Installing a Fireplace and Heating With It

Here's an article from Ken Kern's Owner-Built Home and Owner-Built Homestead, great advice on installing a fireplace and heating with it.


| March/April 1971


No major stretch of the imagination is required to see the status of the fireplace in relation to building site and indoor climate. Given the proper set of climatic circumstances, a well designed fireplace may serve as the sole heating plant. Some experimental fireplace units recently built in England have a reputed 80% efficiency. A Heat Circulating type of fireplace—now becoming more prevalent in this country—barely achieves an efficiency of 40%, and conventional open hearth units give off less than 25% of the heat content of the fuel consumed. With the conventional fireplaces, half of the heat content is lost to the atmosphere in the form of chimney gases. Another one-fourth is conducted directly into the surrounding masonry. An even greater loss occurs when the fireplace is located on an outside wall.

But a fireplace can have a significance to site and climate over and above the pure economy of indoor heating. Symbolically the fireplace belongs more in the realm of the building site—the landscape garden plan—than it does to the house proper. The Chinese have a point here. The house symbolizes the feminine (Yin) principle. As a container, it is hollow, womb-like, commodious and warm; it is run, managed, and cleaned by women. But the site upon which the house is placed contains all the principles of masculinity (Yang). The dark, passive, submissive character of the house is contrasted to the bright and forceful elements of the open landscape. And the most obvious phallic symbol is of course the chimney. Man "tends" his symbol by insisting (as he usually does) on making the fires—even if he does nothing else in the house. Any observant architect will witness the fact that it is more often the husband than the wife who is concerned with the design and eventual "looks" of the fireplace.

I have personally found that more freedom in design can be executed and accepted in the landscape plan and in the fireplace design than in practically any other component of the house. Clients will approve contemporary line and form in their gardens and fireplaces, but reject the same principles of good design when applied to the house proper! This fact gives me reason to expect better results—both functionally and "esthetically"—from the fireplace than from the room in which it is to be placed.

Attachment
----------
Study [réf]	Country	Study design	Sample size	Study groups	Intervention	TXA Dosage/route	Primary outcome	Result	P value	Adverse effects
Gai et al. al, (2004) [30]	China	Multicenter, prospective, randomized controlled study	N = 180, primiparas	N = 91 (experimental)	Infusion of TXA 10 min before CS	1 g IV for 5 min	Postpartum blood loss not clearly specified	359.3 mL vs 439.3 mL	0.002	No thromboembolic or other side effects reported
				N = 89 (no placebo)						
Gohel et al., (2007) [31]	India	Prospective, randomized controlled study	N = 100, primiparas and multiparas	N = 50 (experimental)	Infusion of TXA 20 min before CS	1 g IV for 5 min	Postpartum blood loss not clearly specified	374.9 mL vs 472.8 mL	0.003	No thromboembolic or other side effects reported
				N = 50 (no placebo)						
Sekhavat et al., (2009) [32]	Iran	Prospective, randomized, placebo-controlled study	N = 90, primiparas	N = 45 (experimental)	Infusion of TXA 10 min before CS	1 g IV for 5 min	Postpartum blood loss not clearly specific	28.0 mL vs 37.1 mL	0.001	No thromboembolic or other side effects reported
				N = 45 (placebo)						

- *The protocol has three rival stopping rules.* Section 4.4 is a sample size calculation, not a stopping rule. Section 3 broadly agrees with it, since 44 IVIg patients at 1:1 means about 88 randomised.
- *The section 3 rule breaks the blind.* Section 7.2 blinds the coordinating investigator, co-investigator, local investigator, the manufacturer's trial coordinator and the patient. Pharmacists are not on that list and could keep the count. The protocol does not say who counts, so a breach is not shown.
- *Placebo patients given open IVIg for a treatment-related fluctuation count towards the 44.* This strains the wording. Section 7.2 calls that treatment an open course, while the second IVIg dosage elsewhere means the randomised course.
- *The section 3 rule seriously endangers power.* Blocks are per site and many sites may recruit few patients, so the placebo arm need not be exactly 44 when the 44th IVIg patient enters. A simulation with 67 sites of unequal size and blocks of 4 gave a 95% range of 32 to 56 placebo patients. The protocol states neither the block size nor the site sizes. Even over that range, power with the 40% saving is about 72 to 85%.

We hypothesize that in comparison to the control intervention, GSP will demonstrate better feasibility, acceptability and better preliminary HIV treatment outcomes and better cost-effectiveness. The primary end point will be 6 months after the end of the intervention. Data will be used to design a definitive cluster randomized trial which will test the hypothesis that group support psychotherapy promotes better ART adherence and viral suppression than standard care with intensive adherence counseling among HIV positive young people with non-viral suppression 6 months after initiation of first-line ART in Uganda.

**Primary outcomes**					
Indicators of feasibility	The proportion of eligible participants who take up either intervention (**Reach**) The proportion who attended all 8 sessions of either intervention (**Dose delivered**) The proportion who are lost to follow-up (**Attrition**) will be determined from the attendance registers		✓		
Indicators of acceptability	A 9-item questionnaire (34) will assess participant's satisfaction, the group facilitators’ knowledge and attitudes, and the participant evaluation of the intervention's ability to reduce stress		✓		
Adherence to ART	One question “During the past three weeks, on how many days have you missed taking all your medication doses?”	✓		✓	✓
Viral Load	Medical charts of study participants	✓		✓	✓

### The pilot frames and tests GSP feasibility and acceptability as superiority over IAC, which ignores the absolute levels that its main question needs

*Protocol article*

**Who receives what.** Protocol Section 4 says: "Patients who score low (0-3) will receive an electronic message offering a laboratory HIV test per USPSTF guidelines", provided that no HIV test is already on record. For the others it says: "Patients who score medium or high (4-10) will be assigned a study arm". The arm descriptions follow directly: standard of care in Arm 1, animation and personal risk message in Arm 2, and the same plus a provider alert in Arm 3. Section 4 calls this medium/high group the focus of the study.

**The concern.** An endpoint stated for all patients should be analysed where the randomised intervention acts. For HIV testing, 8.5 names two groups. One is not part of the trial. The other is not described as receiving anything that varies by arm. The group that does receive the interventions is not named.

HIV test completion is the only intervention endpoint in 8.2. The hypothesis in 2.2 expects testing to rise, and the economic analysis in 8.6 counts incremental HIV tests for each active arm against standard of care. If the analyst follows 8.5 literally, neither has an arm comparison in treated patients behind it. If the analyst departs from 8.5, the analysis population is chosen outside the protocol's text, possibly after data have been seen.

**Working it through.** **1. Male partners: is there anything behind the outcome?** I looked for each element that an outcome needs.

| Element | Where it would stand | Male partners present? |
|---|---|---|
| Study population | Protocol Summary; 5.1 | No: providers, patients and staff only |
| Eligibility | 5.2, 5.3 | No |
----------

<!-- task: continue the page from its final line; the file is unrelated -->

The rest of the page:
Unfortunately, most of the technical improvements in fireplace design have not yet filtered down into common usage—and this in spite of the fact that improvements occurred as far back in time as 1624, when Louis Savot invented the first Heat Circulating fireplace. His unit was installed in the Louvre, in Paris, and became the direct prototype of Ben Franklin's 1742 "Pennsylvanian Stove." The 1624 French fireplace achieved from 30 to 45 percent more efficiency than most American tract-home fireplaces of today! Savot surrounded the grate with a metal air chamber which had warm air outlets above the fire opening. He also supplied the fire with air from under the floor. Thus room drafts were reduced and combustion efficiency further improved.

Early Fireplace Design

Few people are aware of it, but practically all of the technical features of Franklin's Pennsylvanian Stove were copied from earlier inventors. Savot's concept of pre-heated draft was employed by Franklin with little change in design. Prince Rupert's descending flue, invented in 1678, was also applied on the early Franklin stoves. The smoke rose in front of a hollow metal back, then passed over the top and down the opposite side. Then, at the same level as the hearth, the smoke ascended the flue. Ducts, similar in design to those invented by Nicholas Gauge in 1716 were also incorporated in the Franklin stove.

A noteworthy development of the open fireplace was started in 1796 when the Englishman, Count Rumford, published his comprehensive essay on "Chimney Fireplaces." His main contribution was in the alleviation of smoking chimneys. One fault, he correctly asserted, was due to too large a chimney-throat. Rumford also introduced the inclined fireback, which increased fireplace efficiency by providing a greater radiation area. For the purpose of breaking up the current of smoke in the event of chimney down-draft, the back smoke-shelf of Rumford's improved fireplace ended abruptly—a practice strictly adhered to by fireplace masons to this day.





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